The Wider Economic Impacts of High-speed Railways in France: A Demand-oriented Analysis
Koning, IFSTTAR - East Paris University, Olarte-Bacares, IFSTTAR- East Paris University
We use a Spatial Durbin Model to assess the wider economic impacts brought by high-speed railways. We test this model on a panel of 231 French cities observed over 1982-2010.
Various studies (Graham, 2009, Feddersen and Ahlfeldt, 2011) have recently proposed empirical methods to assess the wider economic impacts (measured in terms of per capita GDP or employment growth) brought by investments in high-speed railways (HSR). Next to travelers’ and environmental benefits, new HSR infrastructures may also stimulate local development by increasing “effective densities” or “potential accessibility”. Adding such economic impacts to standard Costs-Benefits Analyses is of prime interest for policy makers since new HSR projects nowadays present low Internal Rate of Returns, in France notably (Bonnafous, 2014) where the network has been largely expanded since 1982.
Whereas most research has focused on the “supply-side” effects brought by HSR, our approach is more “demand-side” oriented. Thus we believe that HSR can be seen as a medium that disconnects the geography of production and the geography of consumption (Davezies, 2008). Thanks to the new mobility services proposed by HSR, individuals can differentiate their places of jobs and residences. Also, HSR can stimulate tourism and recreational activities. With that respect, cities that do not present any strong productive advantages may also benefit from HSR’s connections: the people present on these territories thus arrive with their income and, through a “multiplier effect”, their consumptions would increase local demand (and level of activity) according to a classical Keynesian scheme.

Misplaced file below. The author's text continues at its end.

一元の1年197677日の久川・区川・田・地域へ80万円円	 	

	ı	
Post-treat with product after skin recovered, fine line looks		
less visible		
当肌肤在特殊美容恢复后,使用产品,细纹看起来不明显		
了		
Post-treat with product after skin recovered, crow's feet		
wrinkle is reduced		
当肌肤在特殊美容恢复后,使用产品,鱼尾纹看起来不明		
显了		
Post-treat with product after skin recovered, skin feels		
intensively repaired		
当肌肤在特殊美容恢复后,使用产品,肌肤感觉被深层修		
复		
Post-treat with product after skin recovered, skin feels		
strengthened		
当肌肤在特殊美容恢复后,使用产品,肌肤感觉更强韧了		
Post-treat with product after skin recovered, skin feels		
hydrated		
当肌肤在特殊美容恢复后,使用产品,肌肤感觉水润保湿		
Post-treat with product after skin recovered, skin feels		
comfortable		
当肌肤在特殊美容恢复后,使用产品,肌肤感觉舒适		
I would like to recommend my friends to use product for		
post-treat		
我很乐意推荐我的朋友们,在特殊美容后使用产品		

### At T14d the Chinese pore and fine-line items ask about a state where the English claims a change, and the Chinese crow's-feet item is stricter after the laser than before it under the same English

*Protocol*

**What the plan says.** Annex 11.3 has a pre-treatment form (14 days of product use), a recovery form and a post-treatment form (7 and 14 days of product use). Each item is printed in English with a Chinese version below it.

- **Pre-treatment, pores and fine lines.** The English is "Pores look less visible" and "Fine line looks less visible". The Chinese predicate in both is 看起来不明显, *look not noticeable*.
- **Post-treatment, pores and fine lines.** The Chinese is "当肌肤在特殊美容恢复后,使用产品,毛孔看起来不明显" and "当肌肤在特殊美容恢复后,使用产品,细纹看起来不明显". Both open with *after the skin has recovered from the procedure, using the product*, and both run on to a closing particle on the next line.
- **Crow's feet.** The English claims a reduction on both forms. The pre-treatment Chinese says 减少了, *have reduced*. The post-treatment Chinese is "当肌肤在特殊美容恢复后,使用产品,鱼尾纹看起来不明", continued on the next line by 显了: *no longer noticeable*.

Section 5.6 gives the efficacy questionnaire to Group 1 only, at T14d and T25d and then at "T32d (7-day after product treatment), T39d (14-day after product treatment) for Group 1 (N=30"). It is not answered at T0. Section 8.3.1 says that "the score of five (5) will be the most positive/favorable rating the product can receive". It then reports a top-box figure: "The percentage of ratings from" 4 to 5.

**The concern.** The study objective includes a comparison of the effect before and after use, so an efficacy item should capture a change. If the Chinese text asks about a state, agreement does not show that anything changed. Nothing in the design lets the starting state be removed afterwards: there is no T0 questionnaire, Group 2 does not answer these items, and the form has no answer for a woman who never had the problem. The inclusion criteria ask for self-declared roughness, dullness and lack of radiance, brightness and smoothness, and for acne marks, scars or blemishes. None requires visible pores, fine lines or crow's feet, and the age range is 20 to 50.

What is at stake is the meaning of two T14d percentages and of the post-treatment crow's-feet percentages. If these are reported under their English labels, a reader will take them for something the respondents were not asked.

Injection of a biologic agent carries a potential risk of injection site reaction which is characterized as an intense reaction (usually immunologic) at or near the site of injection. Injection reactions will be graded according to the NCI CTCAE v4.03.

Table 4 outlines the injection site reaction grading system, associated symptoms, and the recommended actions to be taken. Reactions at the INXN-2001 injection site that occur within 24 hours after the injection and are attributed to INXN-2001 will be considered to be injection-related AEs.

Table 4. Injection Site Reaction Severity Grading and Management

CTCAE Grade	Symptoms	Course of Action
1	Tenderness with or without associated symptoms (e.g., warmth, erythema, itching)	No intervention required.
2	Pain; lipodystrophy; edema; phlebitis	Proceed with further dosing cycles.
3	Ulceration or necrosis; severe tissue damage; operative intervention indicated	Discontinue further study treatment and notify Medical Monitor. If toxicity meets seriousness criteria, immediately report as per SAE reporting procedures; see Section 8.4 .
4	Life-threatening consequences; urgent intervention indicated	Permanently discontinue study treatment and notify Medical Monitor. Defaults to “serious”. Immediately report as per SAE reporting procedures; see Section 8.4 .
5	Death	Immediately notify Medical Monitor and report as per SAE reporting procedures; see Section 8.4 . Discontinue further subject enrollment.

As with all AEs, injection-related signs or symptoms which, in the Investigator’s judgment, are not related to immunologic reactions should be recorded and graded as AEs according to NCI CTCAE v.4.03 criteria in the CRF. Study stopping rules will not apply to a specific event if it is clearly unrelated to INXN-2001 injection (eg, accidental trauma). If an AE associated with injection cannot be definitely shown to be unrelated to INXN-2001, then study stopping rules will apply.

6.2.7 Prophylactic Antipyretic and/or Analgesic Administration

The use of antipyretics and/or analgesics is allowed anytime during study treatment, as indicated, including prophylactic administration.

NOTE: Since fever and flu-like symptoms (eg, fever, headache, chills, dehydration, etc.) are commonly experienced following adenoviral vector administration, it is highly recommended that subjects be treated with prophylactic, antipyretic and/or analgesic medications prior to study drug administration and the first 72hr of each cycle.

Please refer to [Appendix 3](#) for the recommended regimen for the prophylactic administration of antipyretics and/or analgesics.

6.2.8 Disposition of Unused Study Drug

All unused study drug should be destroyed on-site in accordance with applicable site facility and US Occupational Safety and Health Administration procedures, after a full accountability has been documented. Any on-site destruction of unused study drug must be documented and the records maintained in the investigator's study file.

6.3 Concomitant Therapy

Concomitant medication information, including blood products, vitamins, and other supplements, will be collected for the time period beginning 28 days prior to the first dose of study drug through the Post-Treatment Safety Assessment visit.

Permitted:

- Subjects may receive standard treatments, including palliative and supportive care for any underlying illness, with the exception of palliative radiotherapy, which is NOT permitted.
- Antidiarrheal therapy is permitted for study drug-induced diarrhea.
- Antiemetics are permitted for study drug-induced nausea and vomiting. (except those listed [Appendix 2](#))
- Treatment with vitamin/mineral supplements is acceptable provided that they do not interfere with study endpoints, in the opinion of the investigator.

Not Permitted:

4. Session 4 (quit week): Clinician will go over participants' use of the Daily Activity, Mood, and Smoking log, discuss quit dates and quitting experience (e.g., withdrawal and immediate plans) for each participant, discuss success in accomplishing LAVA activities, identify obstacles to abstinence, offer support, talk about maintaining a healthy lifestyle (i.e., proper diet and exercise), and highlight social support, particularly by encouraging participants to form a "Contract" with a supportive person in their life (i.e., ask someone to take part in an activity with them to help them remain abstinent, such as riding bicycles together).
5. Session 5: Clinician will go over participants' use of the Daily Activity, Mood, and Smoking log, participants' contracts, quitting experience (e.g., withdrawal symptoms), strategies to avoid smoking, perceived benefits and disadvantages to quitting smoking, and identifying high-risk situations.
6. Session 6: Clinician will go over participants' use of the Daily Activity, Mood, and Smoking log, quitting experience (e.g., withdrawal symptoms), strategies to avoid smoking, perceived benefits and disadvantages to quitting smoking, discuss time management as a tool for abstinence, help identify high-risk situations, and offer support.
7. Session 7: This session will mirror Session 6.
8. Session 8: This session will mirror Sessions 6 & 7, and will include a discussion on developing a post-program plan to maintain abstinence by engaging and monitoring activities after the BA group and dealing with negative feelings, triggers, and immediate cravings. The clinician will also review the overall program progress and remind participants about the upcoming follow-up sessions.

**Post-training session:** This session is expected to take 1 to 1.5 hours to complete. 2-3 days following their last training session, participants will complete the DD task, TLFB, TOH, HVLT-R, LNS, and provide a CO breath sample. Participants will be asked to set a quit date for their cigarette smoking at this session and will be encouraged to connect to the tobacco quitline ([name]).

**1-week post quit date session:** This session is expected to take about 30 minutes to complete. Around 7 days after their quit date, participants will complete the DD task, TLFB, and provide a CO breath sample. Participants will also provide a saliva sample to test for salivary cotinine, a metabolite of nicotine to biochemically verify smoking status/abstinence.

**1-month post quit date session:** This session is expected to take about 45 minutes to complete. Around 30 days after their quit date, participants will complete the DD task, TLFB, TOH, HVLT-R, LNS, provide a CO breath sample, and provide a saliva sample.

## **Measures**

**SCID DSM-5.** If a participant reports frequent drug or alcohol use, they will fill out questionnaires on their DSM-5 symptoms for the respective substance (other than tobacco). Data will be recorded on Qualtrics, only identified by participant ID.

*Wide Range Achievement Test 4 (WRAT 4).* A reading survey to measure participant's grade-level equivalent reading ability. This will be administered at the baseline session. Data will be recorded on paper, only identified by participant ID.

This article tests such a conjecture on the French case. To do so, we modify at the margin the standard “economic base” modeling framework which stipulates that local activities depend on the strength of export sectors (Krikelas, 1992). Here, the level of jobs in a given city is a function of export-oriented activities as well as of neighboring incomes that are accessible thanks to HSR. Second, we test this model on a panel of 231 French urban units observed over 1982-2010. Our empirical strategy relies on a Spatial Durbin Model (SDM, Elhorst, 2011). As a consequence, our spatial weight matrixes use the information on travel times between pairs of cities connected by HSR, but also by standard rails, highways and roadways networks. The SDM enables us to estimate the marginal propensity to consume locally as a function of accessibility to other territories.
In addition to these benchmark estimates, we test whether the marginal propensities to consume locally are homogeneous across territories. For that purpose, we construct a “presentiality index” that describes the economic specialization of cities towards the presence of individuals (Terrier, 2009). This index (based on amenities, meteorological, socioeconomic data…) allows us to categorize our units of observation into three kinds of territories (presential, intermediary, productive cities). Finally, we try to address endogeneity issues linked to simultaneity and reverse causality between HSR provision and local development (Duranton and Turner, 2009). Thus we substitute contemporaneous travel time matrixes by historic information on travel times necessary to connect pairs of cities in the 19th century. These econometric estimates (in progress) could help us to predict the growth of jobs for French cities planned to be served by HSR in a next future.
Association for European Transport